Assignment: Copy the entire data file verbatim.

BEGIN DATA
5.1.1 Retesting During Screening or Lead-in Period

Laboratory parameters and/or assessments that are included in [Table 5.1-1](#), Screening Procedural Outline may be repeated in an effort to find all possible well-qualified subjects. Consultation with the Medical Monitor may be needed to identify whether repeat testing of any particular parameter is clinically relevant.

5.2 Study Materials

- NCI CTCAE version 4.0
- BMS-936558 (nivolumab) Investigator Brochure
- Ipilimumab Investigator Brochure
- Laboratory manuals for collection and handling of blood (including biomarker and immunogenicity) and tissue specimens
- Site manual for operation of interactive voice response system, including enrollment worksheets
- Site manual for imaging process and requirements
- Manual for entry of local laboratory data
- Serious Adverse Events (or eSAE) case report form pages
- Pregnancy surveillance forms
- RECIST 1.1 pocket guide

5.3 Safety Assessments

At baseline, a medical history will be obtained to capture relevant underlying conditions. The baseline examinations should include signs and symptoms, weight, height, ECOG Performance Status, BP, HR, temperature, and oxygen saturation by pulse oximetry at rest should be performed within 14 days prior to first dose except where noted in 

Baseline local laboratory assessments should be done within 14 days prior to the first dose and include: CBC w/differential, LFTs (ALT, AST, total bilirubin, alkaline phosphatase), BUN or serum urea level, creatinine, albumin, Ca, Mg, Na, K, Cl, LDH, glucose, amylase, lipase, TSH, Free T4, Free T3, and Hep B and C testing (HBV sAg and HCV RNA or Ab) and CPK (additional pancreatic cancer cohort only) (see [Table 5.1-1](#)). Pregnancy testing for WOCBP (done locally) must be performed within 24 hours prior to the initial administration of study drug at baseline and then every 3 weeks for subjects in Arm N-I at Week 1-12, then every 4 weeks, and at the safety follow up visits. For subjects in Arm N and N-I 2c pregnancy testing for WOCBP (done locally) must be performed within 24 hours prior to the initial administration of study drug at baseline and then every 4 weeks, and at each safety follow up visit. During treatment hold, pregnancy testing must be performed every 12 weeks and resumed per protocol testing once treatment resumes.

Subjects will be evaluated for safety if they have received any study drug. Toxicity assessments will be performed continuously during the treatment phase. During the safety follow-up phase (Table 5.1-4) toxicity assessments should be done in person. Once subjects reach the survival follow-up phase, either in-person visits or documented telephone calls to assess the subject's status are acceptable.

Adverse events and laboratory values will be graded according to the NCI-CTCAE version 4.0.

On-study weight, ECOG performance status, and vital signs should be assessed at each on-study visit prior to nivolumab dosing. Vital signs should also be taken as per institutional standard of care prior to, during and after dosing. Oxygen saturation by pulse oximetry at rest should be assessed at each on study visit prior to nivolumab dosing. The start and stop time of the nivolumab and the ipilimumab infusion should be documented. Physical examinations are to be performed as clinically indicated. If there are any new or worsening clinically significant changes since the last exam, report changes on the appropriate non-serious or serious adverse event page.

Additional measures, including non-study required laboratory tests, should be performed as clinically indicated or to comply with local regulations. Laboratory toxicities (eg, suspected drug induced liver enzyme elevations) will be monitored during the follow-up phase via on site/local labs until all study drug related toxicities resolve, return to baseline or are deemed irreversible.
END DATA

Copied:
5.1.1 Retesting During Screening or Lead-in Period

Laboratory parameters and/or assessments that are included in [Table 5.1-1](#), Screening Procedural Outline may be repeated in an effort to find all possible well-qualified subjects. Consultation with the Medical Monitor may be needed to identify whether repeat testing of any particular parameter is clinically relevant.

5.2 Study Materials

- NCI CTCAE version 4.0
- BMS-936558 (nivolumab) Investigator Brochure
- Ipilimumab Investigator Brochure
- Laboratory manuals for collection and handling of blood (including biomarker and immunogenicity) and tissue specimens
- Site manual for operation of interactive voice response system, including enrollment worksheets
- Site manual for imaging process and requirements
- Manual for entry of local laboratory data
- Serious Adverse Events (or eSAE) case report form pages
- Pregnancy surveillance forms
- RECIST 1.1 pocket guide

5.3 Safety Assessments

At baseline, a medical history will be obtained to capture relevant underlying conditions. The baseline examinations should include signs and symptoms, weight, height, ECOG Performance Status, BP, HR, temperature, and oxygen saturation by pulse oximetry at rest should be performed within 14 days prior to first dose except where noted in 

Baseline local laboratory assessments should be done within 14 days prior to the first dose and include: CBC w/differential, LFTs (ALT, AST, total bilirubin, alkaline phosphatase), BUN or serum urea level, creatinine, albumin, Ca, Mg, Na, K, Cl, LDH, glucose, amylase, lipase, TSH, Free T4, Free T3, and Hep B and C testing (HBV sAg and HCV RNA or Ab) and CPK (additional pancreatic cancer cohort only) (see [Table 5.1-1](#)). Pregnancy testing for WOCBP (done locally) must be performed within 24 hours prior to the initial administration of study drug at baseline and then every 3 weeks for subjects in Arm N-I at Week 1-12, then every 4 weeks, and at the safety follow up visits. For subjects in Arm N and N-I 2c pregnancy testing for WOCBP (done locally) must be performed within 24 hours prior to the initial administration of study drug at baseline and then every 4 weeks, and at each safety follow up visit. During treatment hold, pregnancy testing must be performed every 12 weeks and resumed per protocol testing once treatment resumes.

Subjects will be evaluated for safety if they have received any study drug. Toxicity assessments will be performed continuously during the treatment phase. During the safety follow-up phase (Table 5.1-4) toxicity assessments should be done in person. Once subjects reach the survival follow-up phase, either in-person visits or documented telephone calls to assess the subject's status are acceptable.

Adverse events and laboratory values will be graded according to the NCI-CTCAE version 4.0.

On-study weight, ECOG performance status, and vital signs should be assessed at each on-study visit prior to nivolumab dosing. Vital signs should also be taken as per institutional standard of care prior to, during and after dosing. Oxygen saturation by pulse oximetry at rest should be assessed at each on study visit prior to nivolumab dosing. The start and stop time of the nivolumab and the ipilimumab infusion should be documented. Physical examinations are to be performed as clinically indicated. If there are any new or worsening clinically significant changes since the last exam, report changes on the appropriate non-serious or serious adverse event page.

Additional measures, including non-study required laboratory tests, should be performed as clinically indicated or to comply with local regulations. Laboratory toxicities (eg, suspected drug induced liver enzyme elevations) will be monitored during the follow-up phase via on site/local labs until all study drug related toxicities resolve, return to baseline or are deemed irreversible.